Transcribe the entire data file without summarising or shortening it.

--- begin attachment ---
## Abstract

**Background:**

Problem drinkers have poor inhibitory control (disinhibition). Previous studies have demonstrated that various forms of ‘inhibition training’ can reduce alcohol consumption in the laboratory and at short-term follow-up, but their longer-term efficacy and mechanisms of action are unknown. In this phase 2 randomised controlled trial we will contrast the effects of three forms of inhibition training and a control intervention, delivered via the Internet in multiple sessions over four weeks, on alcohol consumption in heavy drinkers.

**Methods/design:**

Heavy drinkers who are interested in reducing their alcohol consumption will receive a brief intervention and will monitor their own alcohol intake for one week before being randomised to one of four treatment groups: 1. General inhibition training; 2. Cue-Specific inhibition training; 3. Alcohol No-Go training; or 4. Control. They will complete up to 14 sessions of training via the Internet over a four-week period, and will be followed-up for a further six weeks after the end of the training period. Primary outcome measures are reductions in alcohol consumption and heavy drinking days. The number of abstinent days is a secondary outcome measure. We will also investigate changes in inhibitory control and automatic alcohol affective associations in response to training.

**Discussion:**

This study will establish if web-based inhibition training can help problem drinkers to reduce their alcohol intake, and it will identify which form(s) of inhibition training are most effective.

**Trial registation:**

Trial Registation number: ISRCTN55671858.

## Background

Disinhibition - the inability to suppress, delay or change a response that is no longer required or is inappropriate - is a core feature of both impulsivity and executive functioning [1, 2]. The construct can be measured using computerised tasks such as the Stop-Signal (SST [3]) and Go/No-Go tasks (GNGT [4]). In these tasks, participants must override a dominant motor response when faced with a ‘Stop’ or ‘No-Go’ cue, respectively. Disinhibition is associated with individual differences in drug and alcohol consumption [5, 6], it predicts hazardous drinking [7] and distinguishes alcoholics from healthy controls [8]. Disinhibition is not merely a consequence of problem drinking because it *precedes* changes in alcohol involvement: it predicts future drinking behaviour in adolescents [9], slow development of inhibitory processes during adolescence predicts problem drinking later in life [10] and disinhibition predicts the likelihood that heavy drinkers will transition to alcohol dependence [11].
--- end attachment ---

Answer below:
## Abstract

**Background:**

Problem drinkers have poor inhibitory control (disinhibition). Previous studies have demonstrated that various forms of ‘inhibition training’ can reduce alcohol consumption in the laboratory and at short-term follow-up, but their longer-term efficacy and mechanisms of action are unknown. In this phase 2 randomised controlled trial we will contrast the effects of three forms of inhibition training and a control intervention, delivered via the Internet in multiple sessions over four weeks, on alcohol consumption in heavy drinkers.

**Methods/design:**

Heavy drinkers who are interested in reducing their alcohol consumption will receive a brief intervention and will monitor their own alcohol intake for one week before being randomised to one of four treatment groups: 1. General inhibition training; 2. Cue-Specific inhibition training; 3. Alcohol No-Go training; or 4. Control. They will complete up to 14 sessions of training via the Internet over a four-week period, and will be followed-up for a further six weeks after the end of the training period. Primary outcome measures are reductions in alcohol consumption and heavy drinking days. The number of abstinent days is a secondary outcome measure. We will also investigate changes in inhibitory control and automatic alcohol affective associations in response to training.

**Discussion:**

This study will establish if web-based inhibition training can help problem drinkers to reduce their alcohol intake, and it will identify which form(s) of inhibition training are most effective.

**Trial registation:**

Trial Registation number: ISRCTN55671858.

## Background

Disinhibition - the inability to suppress, delay or change a response that is no longer required or is inappropriate - is a core feature of both impulsivity and executive functioning [1, 2]. The construct can be measured using computerised tasks such as the Stop-Signal (SST [3]) and Go/No-Go tasks (GNGT [4]). In these tasks, participants must override a dominant motor response when faced with a ‘Stop’ or ‘No-Go’ cue, respectively. Disinhibition is associated with individual differences in drug and alcohol consumption [5, 6], it predicts hazardous drinking [7] and distinguishes alcoholics from healthy controls [8]. Disinhibition is not merely a consequence of problem drinking because it *precedes* changes in alcohol involvement: it predicts future drinking behaviour in adolescents [9], slow development of inhibitory processes during adolescence predicts problem drinking later in life [10] and disinhibition predicts the likelihood that heavy drinkers will transition to alcohol dependence [11].